Accepted Manuscript Choroidal Imaging with Use of Hand-held Spectral Domain Optical Coherence Tomography in Preterm and Term Infants Susan M. Carden, MBBS, FRANZCO, FRACS, PhD PII:
To appear in:
Survey of Ophthalmology
Received Date: 23 January 2014 Accepted Date: 23 January 2014
Please cite this article as: Carden SM, Choroidal Imaging with Use of Hand-held Spectral Domain Optical Coherence Tomography in Preterm and Term Infants, Survey of Ophthalmology (2014), doi: 10.1016/j.survophthal.2014.01.007. This is a PDF file of an unedited manuscript that has been accepted for publication. As a service to our customers we are providing this early version of the manuscript. The manuscript will undergo copyediting, typesetting, and review of the resulting proof before it is published in its final form. Please note that during the production process errors may be discovered which could affect the content, and all legal disclaimers that apply to the journal pertain.
ACCEPTED MANUSCRIPT Choroidal Imaging with Use of Hand-held Spectral Domain Optical Coherence Tomography in Preterm and Term Infants Tomas A. Moreno, Rachelle V. O'Connell, Stephanie J. Chiu, Sina Farsiu, Michelle T. Cabrera, Ramiro S. Maldonado, Du Tran-Viet, Sharon F. Freedman, David K. Wallace, and Cynthia A. Toth Invest Ophthalmol Vis Sci. 2013 June; 54(6): 4140–4147. Published online 2013 June 14. doi: 10.1167/iovs.12-11471
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Abstract Purpose.To determine whether choroidal imaging is feasible in preterm and term infants using an 840nm portable spectral domain optical coherence tomography (SD-OCT) system without the use of enhanced-depth imaging techniques and to assess choroidal development by comparing choroidal thickness of preterm infants, term infants, and adults. Methods. SD-OCT images were obtained from 86 preterm infants, 59 term infants, and nine adults using a portable SD-OCT system plus nine adults using a tabletop system. An unprocessed image across the macula from one randomly selected eye of each participant was selected for determination of whether the choroidal-scleral junction (CSJ) could be visualized and for measurement of choroidal thickness. Results. Subfoveal CSJ was visualized in 96% of young-preterm infants (imaged from 30–36 weeks postmenstrual age [PMA]); 78% of term-aged preterm infants (imaged from 37–42 weeks PMA); 49% of term infants; and 39% of adult subjects. Racial pigmentation did not affect CSJ visibility in young-preterm infants (P = 0.57). Subfoveal choroidal thickness (SFCT) in young-preterm infants, term-aged preterm infants, term infants, and adults was 176 ± 53 µm, 289 ± 92 µm, 329 ± 66 µm, and 258 ± 66 µm, respectively, and these were all statistically significantly different from one another except term-aged preterms to adults. Conclusions. Infant choroid can be imaged with a portable SD-OCT system without enhanced depth imaging. Melanin in the RPE and choroid does not hinder outer choroidal imaging in young-preterm infants without advanced retinopathy of prematurity (ROP). In preterm infants, choroidal thickness increased with age but was thinner when compared to term infants suggesting delayed development due to ROP.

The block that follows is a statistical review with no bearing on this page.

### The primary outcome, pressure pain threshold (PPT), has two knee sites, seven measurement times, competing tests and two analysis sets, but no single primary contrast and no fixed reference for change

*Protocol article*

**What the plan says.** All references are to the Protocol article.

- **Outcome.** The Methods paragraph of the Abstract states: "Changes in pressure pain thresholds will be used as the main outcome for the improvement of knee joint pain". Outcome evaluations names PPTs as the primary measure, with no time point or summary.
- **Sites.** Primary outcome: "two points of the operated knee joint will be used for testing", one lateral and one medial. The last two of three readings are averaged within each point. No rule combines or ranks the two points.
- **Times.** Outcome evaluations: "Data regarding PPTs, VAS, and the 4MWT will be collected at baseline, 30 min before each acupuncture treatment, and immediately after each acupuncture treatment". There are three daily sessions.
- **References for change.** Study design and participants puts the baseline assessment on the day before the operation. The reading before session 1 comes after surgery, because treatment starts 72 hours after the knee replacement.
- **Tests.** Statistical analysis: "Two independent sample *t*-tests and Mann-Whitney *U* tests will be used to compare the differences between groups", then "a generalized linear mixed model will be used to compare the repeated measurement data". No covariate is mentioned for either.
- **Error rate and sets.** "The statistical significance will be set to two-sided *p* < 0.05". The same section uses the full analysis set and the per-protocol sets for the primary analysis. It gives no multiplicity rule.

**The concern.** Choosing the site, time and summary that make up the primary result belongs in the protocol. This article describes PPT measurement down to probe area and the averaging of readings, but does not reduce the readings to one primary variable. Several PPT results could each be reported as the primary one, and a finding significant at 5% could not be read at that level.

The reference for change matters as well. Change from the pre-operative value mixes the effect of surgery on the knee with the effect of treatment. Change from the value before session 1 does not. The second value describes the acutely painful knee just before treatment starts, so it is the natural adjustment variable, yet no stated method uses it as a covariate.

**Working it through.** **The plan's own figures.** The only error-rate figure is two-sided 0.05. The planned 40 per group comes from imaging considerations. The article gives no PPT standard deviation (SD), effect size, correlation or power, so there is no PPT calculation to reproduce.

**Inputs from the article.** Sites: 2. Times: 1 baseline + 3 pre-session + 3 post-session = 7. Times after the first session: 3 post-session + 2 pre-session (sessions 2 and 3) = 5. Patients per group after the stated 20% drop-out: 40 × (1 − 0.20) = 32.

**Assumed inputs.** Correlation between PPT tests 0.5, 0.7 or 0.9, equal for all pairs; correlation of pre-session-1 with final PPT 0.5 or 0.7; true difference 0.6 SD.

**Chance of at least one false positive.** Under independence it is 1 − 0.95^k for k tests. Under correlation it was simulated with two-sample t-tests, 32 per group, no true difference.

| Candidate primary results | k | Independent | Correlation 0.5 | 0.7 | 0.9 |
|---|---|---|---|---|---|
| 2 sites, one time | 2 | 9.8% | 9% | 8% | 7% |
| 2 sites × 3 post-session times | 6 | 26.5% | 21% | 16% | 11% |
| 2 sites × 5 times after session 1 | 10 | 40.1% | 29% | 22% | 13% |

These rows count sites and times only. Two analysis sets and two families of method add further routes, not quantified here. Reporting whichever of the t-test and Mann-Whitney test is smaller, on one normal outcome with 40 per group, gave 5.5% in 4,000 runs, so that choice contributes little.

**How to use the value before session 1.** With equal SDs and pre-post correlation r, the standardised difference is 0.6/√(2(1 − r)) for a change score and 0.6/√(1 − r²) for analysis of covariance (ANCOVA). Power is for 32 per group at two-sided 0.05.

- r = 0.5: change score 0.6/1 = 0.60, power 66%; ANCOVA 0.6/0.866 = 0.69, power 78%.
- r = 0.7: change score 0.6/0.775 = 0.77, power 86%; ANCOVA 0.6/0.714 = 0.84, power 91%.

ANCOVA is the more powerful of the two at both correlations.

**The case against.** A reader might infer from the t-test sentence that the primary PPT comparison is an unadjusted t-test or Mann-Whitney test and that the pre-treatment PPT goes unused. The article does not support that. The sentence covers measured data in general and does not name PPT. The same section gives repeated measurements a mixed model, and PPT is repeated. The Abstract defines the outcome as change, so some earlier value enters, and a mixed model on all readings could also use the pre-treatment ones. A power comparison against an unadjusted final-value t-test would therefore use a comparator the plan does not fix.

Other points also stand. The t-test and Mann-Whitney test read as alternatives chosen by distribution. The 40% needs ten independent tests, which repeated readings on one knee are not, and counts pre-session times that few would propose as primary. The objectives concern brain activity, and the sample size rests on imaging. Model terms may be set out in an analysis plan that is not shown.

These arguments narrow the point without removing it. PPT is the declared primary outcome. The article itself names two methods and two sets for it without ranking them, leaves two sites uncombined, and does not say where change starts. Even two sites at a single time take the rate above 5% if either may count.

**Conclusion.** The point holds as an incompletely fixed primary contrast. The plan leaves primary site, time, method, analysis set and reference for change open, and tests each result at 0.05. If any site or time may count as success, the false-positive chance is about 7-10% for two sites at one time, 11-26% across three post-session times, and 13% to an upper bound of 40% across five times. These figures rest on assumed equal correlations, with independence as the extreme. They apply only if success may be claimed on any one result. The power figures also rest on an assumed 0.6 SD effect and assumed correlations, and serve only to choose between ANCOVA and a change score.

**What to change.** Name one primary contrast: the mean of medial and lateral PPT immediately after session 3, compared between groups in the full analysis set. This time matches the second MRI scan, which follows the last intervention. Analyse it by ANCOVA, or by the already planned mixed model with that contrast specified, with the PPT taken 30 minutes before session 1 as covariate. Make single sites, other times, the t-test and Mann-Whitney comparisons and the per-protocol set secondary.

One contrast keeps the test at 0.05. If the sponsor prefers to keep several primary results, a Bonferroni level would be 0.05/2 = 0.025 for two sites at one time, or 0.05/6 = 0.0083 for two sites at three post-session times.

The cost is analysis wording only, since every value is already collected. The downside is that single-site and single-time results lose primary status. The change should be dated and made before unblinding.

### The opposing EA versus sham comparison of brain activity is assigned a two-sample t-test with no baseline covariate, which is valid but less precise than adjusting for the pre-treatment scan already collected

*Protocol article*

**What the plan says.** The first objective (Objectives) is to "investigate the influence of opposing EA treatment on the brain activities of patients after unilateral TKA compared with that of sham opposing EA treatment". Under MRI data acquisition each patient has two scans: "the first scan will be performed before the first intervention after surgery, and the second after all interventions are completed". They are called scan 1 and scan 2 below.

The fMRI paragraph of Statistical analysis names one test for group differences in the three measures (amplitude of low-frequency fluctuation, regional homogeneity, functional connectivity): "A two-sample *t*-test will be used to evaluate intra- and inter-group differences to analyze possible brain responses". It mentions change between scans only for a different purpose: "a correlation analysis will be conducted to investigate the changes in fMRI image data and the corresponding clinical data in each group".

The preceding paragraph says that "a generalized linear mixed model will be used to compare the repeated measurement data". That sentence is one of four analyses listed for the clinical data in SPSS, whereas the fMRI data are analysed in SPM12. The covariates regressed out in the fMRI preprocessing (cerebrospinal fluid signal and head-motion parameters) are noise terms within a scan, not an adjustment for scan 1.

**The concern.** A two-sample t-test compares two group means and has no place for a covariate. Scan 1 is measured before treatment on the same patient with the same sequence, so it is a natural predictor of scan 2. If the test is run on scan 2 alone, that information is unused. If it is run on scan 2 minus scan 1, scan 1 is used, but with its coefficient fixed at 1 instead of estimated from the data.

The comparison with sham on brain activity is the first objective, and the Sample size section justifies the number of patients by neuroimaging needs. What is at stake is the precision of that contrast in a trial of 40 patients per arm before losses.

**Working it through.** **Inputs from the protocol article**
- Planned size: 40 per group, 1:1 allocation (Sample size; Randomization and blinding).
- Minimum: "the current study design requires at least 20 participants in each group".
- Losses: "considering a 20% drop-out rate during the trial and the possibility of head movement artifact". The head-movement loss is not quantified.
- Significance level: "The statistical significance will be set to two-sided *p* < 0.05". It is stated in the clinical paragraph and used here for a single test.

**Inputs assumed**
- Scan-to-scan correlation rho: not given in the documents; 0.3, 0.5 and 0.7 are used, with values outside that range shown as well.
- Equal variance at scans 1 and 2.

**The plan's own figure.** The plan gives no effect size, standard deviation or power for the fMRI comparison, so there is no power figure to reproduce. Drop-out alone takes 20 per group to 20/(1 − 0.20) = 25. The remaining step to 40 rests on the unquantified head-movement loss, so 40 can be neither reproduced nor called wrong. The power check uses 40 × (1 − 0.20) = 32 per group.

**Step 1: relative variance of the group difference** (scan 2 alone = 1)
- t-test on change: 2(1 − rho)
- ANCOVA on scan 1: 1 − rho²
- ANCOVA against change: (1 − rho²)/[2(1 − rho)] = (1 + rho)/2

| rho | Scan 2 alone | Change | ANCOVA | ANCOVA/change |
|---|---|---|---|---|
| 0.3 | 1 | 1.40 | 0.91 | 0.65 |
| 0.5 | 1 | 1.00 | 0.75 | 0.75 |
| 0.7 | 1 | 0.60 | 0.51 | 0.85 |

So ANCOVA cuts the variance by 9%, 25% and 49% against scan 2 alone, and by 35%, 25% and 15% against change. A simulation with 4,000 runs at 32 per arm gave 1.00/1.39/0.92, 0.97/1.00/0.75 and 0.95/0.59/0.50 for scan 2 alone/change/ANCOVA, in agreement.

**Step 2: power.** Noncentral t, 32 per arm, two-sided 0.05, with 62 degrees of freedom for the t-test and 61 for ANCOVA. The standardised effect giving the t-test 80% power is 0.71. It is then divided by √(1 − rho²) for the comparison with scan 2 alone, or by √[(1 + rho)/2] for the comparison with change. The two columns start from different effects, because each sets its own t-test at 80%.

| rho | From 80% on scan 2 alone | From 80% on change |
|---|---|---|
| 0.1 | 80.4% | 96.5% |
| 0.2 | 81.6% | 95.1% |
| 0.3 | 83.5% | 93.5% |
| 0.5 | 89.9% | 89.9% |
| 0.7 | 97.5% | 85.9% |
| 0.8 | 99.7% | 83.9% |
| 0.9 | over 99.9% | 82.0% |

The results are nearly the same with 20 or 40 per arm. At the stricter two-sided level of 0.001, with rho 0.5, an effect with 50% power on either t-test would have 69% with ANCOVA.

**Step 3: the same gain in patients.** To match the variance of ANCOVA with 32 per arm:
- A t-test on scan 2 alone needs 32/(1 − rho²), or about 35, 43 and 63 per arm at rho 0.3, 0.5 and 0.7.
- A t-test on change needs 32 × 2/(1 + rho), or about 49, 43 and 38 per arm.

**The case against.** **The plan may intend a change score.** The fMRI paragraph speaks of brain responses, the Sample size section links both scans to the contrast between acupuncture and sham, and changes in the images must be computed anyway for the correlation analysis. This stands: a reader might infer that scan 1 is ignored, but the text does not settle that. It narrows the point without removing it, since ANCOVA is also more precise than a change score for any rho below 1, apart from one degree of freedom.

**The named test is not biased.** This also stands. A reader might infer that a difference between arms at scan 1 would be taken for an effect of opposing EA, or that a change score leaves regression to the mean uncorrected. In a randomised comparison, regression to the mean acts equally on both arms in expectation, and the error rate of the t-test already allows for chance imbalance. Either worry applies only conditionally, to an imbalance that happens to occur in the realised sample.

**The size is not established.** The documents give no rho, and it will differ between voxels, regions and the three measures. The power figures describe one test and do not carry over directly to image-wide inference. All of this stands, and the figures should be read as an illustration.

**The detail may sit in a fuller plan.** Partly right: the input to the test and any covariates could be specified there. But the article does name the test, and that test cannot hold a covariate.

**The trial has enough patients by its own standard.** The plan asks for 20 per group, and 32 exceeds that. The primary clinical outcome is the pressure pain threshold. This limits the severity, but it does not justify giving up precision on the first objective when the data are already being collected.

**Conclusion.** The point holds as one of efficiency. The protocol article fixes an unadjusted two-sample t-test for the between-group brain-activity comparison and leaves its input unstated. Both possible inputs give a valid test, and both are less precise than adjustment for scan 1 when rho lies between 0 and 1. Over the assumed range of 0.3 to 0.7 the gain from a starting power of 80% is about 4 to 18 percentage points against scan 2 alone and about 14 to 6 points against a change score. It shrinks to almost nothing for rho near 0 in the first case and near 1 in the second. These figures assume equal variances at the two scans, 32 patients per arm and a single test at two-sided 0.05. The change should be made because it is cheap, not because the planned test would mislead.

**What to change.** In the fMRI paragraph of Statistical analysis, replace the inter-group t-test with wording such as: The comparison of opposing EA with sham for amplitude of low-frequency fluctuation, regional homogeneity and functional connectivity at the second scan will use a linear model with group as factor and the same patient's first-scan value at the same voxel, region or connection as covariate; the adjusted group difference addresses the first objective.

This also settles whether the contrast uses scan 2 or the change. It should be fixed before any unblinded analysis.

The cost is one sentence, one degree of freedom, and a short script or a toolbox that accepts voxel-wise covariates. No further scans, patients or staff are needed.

Moreno et al describe their studies in choroidal imaging using the hand-held, non-contact, spectral domain optical coherence tomography (SD-OCT) in the neonatal intensive care unit. They compare images from preterm infants, term infants and adults. The authors aimed to visualize the choroidal-scleral junction with the SD-OCT.
In term-aged infants, there was some difficulty with this because the pigment in the choroid had increased making the junction indistinct. In contrast, the choroidal-scleral junction in the pre-term infants was easier to visualize because the choroidal pigment had not developed sufficiently. As Moreno et al comment, the choroidal pigment tends to develop at around 34 weeks postmenstrual age. On the other hand, the pigment in the RPE layer develops much earlier on in gestation, at about 2 months. The choroid in the preterm infants was thinner than in the term infants, and while it did continue to develop and thicken, it stayed thinner than in the term infants. Questions arise as to why this might be important. The blood supply of photoreceptors is from the choriocapillaris; could a thinner choroid lead to less nutrient supply and a build-up of metabolites? In other words, could the growth of the photoreceptors be ‘stunted’ due to having an inadequate blood supply? In the examination and treatment of retinopathy of prematurity, our attention has been focused on the retinal blood vessels. But the choroid must play a significant part too.
SD-OCT has revolutionized our management of adults with retinal disease. That technology has only recently become available for infants. While it is in its early days, the potential is great. It may be that information such as choroidal thickness estimates helps us to decide which infants are more atrisk of developing severe retinopathy of prematurity. As more information comes to light and as the technique improves in terms of ease and manageability in the nursery, our understanding of the developing preterm retina and choroid should expand.
Susan M. Carden MBBS, FRANZCO, FRACS, PhD
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